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Resisting Arrest Charged May Be Managed With PTI

Resisting Arrest Charged May Be Managed With PTI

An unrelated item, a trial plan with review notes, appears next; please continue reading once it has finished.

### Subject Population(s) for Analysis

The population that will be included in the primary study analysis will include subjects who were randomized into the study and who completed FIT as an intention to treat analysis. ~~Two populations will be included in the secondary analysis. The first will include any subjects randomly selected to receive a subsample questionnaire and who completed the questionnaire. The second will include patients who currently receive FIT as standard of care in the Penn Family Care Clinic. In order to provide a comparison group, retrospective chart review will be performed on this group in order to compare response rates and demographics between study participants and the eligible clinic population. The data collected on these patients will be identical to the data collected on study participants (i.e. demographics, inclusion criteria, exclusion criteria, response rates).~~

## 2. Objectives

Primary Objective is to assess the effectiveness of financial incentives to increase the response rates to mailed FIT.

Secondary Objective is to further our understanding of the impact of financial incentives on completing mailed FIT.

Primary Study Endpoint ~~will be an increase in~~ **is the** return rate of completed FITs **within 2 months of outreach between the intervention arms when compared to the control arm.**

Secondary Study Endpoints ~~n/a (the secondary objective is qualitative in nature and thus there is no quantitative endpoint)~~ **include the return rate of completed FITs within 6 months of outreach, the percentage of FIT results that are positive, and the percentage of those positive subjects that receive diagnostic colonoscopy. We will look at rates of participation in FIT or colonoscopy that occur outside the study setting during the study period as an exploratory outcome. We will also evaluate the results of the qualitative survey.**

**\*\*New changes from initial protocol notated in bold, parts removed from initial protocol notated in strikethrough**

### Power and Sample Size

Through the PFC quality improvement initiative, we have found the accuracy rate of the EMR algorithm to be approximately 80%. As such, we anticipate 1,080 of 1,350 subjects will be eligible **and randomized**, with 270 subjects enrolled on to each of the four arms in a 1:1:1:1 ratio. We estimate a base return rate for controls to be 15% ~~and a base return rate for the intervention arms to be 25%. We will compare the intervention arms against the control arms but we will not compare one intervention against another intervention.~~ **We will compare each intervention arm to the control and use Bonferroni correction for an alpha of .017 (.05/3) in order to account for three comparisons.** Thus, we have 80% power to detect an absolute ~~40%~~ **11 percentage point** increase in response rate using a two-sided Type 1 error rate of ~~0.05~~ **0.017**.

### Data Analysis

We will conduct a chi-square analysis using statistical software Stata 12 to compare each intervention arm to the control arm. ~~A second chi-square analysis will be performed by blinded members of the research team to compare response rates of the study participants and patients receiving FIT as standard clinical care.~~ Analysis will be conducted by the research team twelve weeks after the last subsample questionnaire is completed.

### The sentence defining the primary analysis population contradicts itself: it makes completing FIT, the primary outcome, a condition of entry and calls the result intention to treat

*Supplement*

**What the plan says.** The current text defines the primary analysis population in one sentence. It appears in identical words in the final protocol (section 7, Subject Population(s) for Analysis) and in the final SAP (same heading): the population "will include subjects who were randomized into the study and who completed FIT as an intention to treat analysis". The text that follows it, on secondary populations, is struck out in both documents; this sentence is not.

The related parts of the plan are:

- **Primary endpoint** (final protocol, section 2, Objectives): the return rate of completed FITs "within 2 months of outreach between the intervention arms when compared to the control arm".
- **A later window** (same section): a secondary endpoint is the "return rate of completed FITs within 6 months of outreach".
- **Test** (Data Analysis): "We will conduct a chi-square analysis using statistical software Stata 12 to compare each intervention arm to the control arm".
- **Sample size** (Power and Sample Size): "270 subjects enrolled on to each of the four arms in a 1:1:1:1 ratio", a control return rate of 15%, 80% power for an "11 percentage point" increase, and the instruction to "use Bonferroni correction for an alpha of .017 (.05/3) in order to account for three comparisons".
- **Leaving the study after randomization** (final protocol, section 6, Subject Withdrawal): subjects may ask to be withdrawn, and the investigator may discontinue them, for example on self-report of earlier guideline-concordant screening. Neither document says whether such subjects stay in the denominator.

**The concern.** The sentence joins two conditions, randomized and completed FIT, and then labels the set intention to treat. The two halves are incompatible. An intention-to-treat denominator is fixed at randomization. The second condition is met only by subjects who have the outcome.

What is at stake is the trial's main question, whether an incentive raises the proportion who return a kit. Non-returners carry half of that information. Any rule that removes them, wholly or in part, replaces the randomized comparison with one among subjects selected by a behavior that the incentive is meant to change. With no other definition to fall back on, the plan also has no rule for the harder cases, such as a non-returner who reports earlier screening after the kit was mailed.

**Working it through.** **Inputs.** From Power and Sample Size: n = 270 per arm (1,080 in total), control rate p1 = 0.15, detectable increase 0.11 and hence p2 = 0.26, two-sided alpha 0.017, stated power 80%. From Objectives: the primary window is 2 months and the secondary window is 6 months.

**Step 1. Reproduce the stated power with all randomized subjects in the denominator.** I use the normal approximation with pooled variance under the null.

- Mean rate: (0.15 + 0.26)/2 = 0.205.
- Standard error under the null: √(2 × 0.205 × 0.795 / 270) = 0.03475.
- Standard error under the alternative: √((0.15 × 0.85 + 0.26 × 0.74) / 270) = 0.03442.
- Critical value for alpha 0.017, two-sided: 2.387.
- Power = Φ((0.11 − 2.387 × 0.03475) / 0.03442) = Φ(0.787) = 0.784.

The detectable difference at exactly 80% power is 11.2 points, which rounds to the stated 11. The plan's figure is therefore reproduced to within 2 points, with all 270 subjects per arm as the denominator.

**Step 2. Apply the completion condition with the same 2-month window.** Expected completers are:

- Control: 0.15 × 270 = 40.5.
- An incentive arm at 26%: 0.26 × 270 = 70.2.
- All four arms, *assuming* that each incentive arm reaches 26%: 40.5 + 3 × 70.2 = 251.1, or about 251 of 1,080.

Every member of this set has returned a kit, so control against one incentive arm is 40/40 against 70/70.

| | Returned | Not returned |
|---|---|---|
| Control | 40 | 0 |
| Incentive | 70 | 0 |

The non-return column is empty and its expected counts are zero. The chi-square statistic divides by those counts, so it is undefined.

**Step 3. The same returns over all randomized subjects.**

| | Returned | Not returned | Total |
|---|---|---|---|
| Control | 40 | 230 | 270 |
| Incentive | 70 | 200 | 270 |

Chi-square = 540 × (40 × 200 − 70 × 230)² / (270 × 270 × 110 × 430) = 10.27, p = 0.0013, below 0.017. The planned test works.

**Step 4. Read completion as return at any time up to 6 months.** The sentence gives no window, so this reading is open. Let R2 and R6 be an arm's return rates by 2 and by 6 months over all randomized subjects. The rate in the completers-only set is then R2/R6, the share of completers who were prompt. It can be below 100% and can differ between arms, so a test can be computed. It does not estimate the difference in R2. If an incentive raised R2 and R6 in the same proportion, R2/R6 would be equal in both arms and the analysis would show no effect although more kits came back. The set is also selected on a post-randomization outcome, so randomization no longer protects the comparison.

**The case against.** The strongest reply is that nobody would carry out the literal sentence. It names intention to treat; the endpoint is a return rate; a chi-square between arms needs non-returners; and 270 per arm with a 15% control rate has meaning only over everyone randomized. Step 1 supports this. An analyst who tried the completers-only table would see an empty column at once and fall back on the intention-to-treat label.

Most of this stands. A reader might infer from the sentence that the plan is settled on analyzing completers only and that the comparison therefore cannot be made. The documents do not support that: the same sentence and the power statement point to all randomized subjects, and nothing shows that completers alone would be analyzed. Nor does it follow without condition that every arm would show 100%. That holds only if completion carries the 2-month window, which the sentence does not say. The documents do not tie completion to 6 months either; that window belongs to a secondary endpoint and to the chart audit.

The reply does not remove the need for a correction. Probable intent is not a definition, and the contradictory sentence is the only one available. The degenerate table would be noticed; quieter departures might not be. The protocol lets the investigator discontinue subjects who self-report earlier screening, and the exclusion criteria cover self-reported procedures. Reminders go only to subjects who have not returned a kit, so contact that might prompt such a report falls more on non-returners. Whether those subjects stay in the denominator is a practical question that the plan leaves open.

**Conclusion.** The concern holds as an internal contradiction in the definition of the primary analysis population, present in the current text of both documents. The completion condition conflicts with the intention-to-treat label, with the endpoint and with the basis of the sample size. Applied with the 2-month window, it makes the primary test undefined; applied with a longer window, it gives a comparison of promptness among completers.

K.S. was charged with driving under the influence (DUI) (N.J.S.A. 39:4-50), refusal to submit to chemical breath testing (N.J.S.A. 39:4-50.2), third-degree aggravated assault on a law enforcement officer (N.J.S.A. 2C:12-1(b)(5)(a)), third-degree resisting arrest (N.J. S.A. 2C:29-2(a)(3)(a)), fourth-degree throwing bodily fluids at a police officer (N.J.S.A. 2C:12-13) and fourth-degree criminal mischief (N.J.S.A. 2C:17-3(a)(1)). As K.S. was being transported to the Watchung Borough police station under suspicion of driving while intoxicated (DWI), he attempted to spit blood onto an arresting officer. K.S. had a juvenile criminal history including assault, possession of a weapon, fighting and harassment as well as an adult charge for violent behavior which had been dismissed and, based upon this prior record, was denied entry into Pretrial Intervention (PTI) by the Somerset County Prosecutor. Prosecutors are afforded broad discretion in the determination of whether a defendant should be admitted into PTI and, barring patent abuse of discretion, the prosecutor’s decision is normally upheld. State v. Dalglish, 86 N.J. 503 (1981). The Somerset County Superior Court agreed with the prosecutor’s decision to deny defendant’s entry into PTI and the NJ Appellate Division affirmed on appeal. K.S. appealed to the N.J. Supreme Court and the matter was reversed and remanded based on the guidelines of N.J.C.R. 3:28 and N.J.S.A. 2C:43-12 which codified the PTI Program in New Jersey. Under N.J.S.A. 2C:43-12(e), established following the decision in State v. Leonardis, 71 N.J. 85 (1976), the prosecutor and criminal division manager are to consider 17 separate factors. Under State v. Wallace, 146 N.J. 576, 585-586 (1996), no particular weight is to be given to any particular factor. In addition to the factors set forth is any mental illness from which the defendant suffers. State v. Hoffman, 399 N.J. Super. 207 (App. Div. 2008). K.S. suffers from bi-polar issues, which the prosecutor claimed to have considered in denying the defendant’s entry into PTI. According to the N.J. Supreme Court, in State v. K.S., the prosecutor inappropriately considered the defendant’s criminal history as violent offenses which do typically give rise to denial of Pretrial Intervention. State v. Baynes, 148 N.J. 434 (1997). Under State v. Brooks, 175 N.J. 215 (2002), it was held that the prosecutor could consider previously dismissed or diverted charges if the prior resolutions should have deterred the defendant from committing further offenses. However, the N.J. Supreme Court held that Brooks was applicable to the court’s consideration, not that of the prosecutor. The N.J. Supreme Court also held that, in order to consider prior dismissed charges, they needed to be supported by undisputed facts established within a hearing or by the defendant’s admission. State v. Green, 413 N.J. Super. 556 (App. Div. 2010), established the requirement that the criminal division manager and prosecutor consider a defendant’s application on the merits. The N.J. Supreme Court held that, due to the prosecutor’s consideration of prior dismissed charges, the denial of defendant’s application was inappropriate and remanded the matter for a hearing to establish whether the defendant’s prior criminal history did give rise to proper denial of entry into the PTI program. Resisting arrest is a common charge as it is a highly discretionary decision of police officers effecting an arrest. Arrest is a humiliating experience and difficult to comprehend by those who do not believe they are breaking the law, or that their “crimes” give rise to the need for handcuffs and the other consequences of arrest. If you are facing charges of resisting arrest, you should immediately seek experienced criminal defense counsel to protect your rights. For more information about resisting arrest, assault, assault on an officer or other criminal charges, as well as DUI and other traffic related charges, visit DarlingFirm.com. This blog is for informational purposes only and not intended to replace the advice of an attorney.

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